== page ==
Today is Thanksgiving in the US. Thanksgiving can have different meanings for different people, but probably the two main emphases are a day for family to get together, and a day to thank God for his many blessings to us.
So what does a conscientious atheist do? Should she just shut up and join in? Might he spoil the family occasion if he refuses to join in a prayer of thanks? How can they be honest yet not disrupt the family occasion? (Christmas and Easter may present similar difficulties.)
A soft answer turns away anger?
As a christian, I think I should try to be sensitive to the beliefs and feelings of others. And that includes atheists as much as anyone else.
So I was pleased to see Herb Silverman, President of the Secular Coalition for America, give his 7 Tips for Atheists at Thanksgiving Dinner in OnFaith. There wasn’t anything remarkable in his recommendations, but they showed a peaceful spirit and a mind at ease, and I thought they were worth sharing.
- Don’t come out as an atheist during the Thanksgiving meal. Don’t spoil the family occasion, but start with one or two more tolerant family members at some other time.
- Be yourself at the Thanksgiving meal. You don’t have to bow your head.
- Sit respectfully while others at the table give thanks to God. Demonstrate tolerance for religious diversity.
- If you’re asked to say the blessing, do it. You can give thanks without mentioning any gods.
- Turn the blessing into a family affair. Ask others what they are thankful for.
- Keep this Bible verse ready. (1 Corinthians 13:11 – look it up!)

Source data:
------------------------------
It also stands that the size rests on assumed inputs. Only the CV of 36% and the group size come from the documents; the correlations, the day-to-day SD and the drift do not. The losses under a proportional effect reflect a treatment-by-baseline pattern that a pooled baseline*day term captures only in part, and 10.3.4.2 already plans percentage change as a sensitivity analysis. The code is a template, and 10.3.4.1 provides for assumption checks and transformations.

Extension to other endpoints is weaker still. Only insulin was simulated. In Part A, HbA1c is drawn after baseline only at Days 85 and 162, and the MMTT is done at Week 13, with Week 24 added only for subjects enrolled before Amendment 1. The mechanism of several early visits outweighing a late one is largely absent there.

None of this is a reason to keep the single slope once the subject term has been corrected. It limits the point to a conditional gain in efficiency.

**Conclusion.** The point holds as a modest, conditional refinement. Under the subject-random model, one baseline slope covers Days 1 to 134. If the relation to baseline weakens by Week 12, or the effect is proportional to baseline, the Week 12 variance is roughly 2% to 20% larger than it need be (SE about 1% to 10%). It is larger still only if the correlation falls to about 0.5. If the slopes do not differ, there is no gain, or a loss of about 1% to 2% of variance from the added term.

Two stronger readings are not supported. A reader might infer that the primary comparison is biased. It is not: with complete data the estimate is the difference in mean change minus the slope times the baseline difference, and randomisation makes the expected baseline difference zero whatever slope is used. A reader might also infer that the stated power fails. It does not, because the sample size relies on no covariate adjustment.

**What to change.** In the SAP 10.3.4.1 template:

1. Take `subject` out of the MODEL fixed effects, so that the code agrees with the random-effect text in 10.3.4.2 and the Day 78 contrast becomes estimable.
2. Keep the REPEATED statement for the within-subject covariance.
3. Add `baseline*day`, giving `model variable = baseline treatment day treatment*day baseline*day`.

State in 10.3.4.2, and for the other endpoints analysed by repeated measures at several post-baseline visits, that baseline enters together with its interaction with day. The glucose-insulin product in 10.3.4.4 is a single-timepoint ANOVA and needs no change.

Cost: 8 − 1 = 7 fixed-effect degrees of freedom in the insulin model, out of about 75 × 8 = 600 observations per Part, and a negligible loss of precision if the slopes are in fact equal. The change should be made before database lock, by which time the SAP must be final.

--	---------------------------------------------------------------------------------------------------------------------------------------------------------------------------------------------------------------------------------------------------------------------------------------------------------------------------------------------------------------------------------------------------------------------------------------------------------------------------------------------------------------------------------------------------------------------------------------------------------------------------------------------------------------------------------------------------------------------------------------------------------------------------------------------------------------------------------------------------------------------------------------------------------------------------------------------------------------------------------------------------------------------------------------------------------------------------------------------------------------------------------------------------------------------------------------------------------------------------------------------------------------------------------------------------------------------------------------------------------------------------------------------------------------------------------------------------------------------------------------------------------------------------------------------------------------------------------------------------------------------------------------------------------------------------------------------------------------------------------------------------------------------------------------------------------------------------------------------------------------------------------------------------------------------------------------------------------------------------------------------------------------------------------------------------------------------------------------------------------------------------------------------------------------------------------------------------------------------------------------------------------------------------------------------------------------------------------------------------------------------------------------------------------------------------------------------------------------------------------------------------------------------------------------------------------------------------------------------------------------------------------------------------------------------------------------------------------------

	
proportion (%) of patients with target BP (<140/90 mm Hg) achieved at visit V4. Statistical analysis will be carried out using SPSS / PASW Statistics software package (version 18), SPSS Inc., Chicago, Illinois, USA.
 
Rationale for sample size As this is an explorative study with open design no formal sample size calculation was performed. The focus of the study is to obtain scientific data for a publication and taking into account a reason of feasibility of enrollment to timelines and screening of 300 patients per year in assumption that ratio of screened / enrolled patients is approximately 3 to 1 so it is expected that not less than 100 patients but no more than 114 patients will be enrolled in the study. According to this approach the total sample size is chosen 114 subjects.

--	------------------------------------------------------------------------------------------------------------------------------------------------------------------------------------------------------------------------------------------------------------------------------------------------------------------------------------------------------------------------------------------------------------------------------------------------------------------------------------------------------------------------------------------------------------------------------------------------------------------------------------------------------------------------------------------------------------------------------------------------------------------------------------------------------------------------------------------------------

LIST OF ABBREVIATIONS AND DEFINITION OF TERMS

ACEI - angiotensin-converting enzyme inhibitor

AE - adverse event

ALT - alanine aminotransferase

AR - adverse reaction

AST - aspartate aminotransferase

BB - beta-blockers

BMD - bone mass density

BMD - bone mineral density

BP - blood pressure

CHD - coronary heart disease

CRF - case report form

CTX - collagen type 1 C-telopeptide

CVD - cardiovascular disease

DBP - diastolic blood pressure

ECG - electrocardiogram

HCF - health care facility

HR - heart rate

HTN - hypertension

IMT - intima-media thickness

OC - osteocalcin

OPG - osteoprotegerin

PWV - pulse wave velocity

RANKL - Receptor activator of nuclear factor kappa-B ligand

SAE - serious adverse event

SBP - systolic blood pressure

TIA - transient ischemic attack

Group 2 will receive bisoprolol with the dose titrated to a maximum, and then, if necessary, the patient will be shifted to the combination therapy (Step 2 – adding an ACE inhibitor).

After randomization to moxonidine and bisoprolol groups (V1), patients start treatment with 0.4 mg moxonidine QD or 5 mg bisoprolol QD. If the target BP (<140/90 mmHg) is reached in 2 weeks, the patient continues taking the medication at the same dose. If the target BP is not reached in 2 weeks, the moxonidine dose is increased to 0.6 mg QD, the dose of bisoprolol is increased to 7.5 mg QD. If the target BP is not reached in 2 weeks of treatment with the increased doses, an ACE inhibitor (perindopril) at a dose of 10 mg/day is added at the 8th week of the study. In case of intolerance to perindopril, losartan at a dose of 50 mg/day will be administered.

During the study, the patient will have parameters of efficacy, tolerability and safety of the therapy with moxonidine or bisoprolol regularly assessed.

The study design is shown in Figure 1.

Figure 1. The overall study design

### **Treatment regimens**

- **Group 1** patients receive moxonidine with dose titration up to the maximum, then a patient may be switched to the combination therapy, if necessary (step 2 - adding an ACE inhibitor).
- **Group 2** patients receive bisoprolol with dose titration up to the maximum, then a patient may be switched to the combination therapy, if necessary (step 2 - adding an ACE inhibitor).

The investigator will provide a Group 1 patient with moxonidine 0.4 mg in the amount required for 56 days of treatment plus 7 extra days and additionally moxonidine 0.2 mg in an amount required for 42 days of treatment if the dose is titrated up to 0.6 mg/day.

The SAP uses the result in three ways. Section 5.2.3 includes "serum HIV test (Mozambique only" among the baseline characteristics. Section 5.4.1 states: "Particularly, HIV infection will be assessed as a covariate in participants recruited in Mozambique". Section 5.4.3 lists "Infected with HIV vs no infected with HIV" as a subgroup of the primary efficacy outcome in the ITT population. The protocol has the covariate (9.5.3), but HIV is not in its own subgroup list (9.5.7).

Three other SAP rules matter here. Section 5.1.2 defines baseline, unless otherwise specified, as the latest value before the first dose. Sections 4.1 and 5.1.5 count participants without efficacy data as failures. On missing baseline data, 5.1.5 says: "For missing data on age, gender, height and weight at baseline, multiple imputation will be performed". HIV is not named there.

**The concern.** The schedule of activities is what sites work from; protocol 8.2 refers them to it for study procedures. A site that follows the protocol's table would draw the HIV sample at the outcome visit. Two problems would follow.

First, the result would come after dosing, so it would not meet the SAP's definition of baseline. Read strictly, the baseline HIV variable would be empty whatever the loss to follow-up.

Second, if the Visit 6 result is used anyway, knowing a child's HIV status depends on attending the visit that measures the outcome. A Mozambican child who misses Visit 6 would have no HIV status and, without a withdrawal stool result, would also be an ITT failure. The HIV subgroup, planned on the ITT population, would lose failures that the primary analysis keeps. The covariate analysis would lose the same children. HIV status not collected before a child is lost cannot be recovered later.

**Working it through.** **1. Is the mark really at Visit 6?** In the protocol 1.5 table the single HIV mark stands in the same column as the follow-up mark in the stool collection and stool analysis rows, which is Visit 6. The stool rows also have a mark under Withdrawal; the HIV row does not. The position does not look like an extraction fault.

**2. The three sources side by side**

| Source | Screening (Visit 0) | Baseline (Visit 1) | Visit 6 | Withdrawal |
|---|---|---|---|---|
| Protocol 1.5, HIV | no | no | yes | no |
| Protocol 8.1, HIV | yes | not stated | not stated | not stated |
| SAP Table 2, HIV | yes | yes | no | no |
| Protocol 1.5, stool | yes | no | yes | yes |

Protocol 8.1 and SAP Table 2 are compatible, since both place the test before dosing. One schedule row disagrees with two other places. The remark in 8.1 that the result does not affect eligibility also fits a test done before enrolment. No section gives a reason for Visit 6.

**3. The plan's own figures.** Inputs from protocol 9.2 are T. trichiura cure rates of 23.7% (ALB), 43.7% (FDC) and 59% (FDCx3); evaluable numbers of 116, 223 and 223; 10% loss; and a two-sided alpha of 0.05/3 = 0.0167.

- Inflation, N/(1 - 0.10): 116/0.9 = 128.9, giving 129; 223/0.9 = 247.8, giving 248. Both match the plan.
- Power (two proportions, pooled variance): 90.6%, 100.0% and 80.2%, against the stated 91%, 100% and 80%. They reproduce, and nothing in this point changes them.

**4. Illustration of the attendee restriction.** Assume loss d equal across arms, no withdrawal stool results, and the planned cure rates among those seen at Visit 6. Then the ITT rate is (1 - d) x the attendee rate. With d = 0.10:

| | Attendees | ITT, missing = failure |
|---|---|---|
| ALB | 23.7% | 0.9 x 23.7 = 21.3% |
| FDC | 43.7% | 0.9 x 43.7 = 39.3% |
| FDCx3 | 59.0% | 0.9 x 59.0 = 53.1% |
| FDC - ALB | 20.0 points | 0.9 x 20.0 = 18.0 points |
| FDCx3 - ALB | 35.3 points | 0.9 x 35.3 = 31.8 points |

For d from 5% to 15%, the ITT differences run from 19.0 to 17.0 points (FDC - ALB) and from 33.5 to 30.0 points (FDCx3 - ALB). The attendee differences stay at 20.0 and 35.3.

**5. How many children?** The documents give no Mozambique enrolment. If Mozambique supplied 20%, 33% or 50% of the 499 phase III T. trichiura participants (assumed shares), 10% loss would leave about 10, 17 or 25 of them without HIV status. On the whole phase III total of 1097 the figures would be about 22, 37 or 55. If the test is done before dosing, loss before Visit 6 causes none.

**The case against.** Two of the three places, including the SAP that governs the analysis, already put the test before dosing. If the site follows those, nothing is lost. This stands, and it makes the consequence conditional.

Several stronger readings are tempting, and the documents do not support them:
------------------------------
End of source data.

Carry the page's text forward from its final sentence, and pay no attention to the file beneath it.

- If you’re not ready to come out, don’t do it.
For his full explanations of these tips, check out his article.
Wider than Thanksgiving, wider than atheists
Full marks to Herb for sensitivity and good sense. If we want others to be peaceful and tolerant towards us, we should be the same.
We can be polite to someone without agreeing with them. Not only at Thanksgiving, but at other occasions. Christians can be as tolerant of atheists as Herb suggests atheists should be tolerant towards christians.
Herb is an atheist, I am a christian; we each think the other is sadly mistaken in those beliefs. It would be foolish and dishonest to pretend otherwise. But if we met at a party or family gathering, I hope we could each be sensitive to the other, even if we discussed our differences. And we could do this even thought we each hold our beliefs strongly – in fact I think the more confident we are in our beliefs, the less we need to argue with others.
It tends to be that way in Australia, but maybe it can be something to aim at in the US, and on the internet.